Caluser2000 wrote on 2020-01-06, 01:16:
Acorns shared nothing in common with Amigas at all from what I can see.. [..]
Well, things are not obvious always. Mega Drive and Amiga are also considered similar, despite the "fact" that they are only sharing a quick M68k,
while the SNES and Amiga have so much more in common (both have intelligent chipsets and the SPC700 is like a future sibling of the Paula).
Anyway, I was thinking of the "spirit" of the platforms also, when I wrote that. -> https://youtu.be/hrj-EEnsacQ?t=372
The original AmigaOS (Kicks/Workbench 1.x) was also an unique creature in its own reign, so a comparison to any other consumer's OS of the time is futile.
- Later incarnations of "Amiga OS" were inferior in my eyes as they sold their soul and nolonger used original code base (TRIPOS) and programming language (BCPL*)..
Except for OS/2 Warp and BeOS, all modern GUI-based OSes are no match for the original Amiga OS, I believe.
The idea of storing drivers on ROM chips of the expansion boards in question was quite userfriendly and wise, for example.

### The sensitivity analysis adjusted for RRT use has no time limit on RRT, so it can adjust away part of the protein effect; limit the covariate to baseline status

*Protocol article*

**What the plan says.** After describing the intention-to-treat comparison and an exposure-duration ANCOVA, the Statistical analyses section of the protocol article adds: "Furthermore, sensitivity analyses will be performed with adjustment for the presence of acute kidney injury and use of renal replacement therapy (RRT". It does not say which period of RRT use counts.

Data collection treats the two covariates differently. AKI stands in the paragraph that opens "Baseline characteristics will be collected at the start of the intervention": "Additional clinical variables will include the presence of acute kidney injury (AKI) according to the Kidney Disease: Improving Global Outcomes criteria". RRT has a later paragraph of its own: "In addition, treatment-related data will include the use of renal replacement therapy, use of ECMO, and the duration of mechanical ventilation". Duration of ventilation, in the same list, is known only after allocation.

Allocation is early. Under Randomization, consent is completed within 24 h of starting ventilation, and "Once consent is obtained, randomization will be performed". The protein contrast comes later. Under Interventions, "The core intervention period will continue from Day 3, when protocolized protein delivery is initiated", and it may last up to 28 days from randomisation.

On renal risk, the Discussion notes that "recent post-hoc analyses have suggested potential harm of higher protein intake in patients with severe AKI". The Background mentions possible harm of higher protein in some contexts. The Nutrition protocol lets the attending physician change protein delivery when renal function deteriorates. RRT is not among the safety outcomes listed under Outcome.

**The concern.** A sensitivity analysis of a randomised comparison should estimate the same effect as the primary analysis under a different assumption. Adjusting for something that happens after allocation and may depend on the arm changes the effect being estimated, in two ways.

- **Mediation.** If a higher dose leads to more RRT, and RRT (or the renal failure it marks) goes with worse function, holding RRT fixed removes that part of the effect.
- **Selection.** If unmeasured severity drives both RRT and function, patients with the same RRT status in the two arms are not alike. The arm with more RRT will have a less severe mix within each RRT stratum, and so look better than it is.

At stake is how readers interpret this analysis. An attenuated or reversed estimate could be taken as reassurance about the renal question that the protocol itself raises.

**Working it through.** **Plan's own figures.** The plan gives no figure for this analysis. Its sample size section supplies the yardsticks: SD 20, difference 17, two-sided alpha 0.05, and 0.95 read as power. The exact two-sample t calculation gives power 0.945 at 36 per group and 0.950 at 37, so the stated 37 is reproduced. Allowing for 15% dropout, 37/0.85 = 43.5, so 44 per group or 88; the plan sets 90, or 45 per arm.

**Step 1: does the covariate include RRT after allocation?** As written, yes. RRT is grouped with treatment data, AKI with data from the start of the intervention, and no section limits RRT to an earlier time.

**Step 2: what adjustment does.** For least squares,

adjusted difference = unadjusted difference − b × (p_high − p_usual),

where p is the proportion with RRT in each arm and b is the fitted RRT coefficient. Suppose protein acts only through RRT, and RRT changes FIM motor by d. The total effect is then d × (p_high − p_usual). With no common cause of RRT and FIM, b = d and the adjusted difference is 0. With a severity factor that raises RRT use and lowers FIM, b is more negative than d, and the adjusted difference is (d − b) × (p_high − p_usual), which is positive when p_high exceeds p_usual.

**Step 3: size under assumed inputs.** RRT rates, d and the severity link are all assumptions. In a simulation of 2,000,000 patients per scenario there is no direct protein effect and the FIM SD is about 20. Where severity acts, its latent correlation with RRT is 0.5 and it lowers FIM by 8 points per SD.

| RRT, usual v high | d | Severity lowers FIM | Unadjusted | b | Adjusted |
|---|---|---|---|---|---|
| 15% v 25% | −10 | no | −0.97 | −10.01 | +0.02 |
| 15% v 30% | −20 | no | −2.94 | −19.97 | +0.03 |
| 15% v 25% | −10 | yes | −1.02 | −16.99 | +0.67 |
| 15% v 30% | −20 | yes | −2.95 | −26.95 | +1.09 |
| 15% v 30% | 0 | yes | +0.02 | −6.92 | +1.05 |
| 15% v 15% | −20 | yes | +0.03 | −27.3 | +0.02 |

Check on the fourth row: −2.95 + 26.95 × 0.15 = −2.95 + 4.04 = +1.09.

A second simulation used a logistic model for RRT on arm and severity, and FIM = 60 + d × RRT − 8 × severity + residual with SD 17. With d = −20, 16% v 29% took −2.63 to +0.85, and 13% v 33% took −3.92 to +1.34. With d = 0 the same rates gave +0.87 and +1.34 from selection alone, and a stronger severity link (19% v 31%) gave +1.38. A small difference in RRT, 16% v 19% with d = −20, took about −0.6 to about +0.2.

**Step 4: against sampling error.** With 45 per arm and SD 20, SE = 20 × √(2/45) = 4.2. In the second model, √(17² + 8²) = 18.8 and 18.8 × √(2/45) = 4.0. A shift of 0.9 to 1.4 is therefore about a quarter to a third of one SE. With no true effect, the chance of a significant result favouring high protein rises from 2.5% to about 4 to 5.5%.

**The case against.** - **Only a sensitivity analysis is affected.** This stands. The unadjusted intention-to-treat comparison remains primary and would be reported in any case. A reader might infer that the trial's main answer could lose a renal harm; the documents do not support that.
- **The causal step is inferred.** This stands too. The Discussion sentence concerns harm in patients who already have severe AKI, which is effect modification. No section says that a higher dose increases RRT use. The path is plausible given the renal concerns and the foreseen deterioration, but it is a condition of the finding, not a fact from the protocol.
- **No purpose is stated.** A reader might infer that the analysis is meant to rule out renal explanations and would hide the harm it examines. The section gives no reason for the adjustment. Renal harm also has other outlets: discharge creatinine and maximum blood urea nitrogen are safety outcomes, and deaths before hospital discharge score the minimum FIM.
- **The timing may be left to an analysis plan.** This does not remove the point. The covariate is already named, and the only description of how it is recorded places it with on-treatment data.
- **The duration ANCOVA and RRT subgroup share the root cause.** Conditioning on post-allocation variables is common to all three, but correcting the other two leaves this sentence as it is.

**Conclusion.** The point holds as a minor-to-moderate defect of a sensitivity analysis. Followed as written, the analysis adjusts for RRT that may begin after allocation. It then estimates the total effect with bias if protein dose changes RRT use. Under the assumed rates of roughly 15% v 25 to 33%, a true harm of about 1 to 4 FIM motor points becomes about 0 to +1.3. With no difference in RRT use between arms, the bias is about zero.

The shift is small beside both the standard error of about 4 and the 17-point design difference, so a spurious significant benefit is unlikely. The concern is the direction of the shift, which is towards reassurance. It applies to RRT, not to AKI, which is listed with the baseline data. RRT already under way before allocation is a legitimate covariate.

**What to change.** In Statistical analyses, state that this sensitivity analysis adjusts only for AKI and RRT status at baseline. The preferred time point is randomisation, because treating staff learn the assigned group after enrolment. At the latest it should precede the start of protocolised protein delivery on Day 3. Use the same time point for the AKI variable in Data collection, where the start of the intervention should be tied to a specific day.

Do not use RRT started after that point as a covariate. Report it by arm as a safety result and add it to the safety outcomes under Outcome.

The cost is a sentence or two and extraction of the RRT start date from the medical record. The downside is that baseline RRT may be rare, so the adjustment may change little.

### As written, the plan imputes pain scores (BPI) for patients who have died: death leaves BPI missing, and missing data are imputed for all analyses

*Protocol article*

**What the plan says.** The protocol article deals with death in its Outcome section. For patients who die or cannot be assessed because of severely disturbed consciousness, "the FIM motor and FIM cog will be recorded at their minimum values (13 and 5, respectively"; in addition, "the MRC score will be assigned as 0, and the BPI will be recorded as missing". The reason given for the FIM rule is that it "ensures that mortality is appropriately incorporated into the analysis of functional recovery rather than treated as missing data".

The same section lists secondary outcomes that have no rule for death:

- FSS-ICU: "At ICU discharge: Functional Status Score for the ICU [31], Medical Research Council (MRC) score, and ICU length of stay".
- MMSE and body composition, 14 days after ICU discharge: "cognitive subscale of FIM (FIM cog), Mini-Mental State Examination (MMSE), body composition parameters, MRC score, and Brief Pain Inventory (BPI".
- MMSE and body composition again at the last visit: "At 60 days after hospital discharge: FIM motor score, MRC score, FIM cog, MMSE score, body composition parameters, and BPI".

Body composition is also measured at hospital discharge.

By comparison, EISA and MicroChannel stored ID codes merely, requiring diskettes (!) with device information each time.
(PS: Sorry for my poor English. I feel like I have to take some lessons again. It's been quite a few years since I learned it at school. 😅)
„The philosophy of BCPL is not one of the tyrant who thinks he knows best and lays down the law on what is and what is not allowed;
rather, BCPL acts more as a servant offering his services to the best of his ability without complaint, even when confronted with apparent nonsense.
The programmer is always assumed to know what he is doing and is not hemmed in by petty restrictions.“
"Time, it seems, doesn't flow. For some it's fast, for some it's slow.
In what to one race is no time at all, another race can rise and fall..." - The Minstrel
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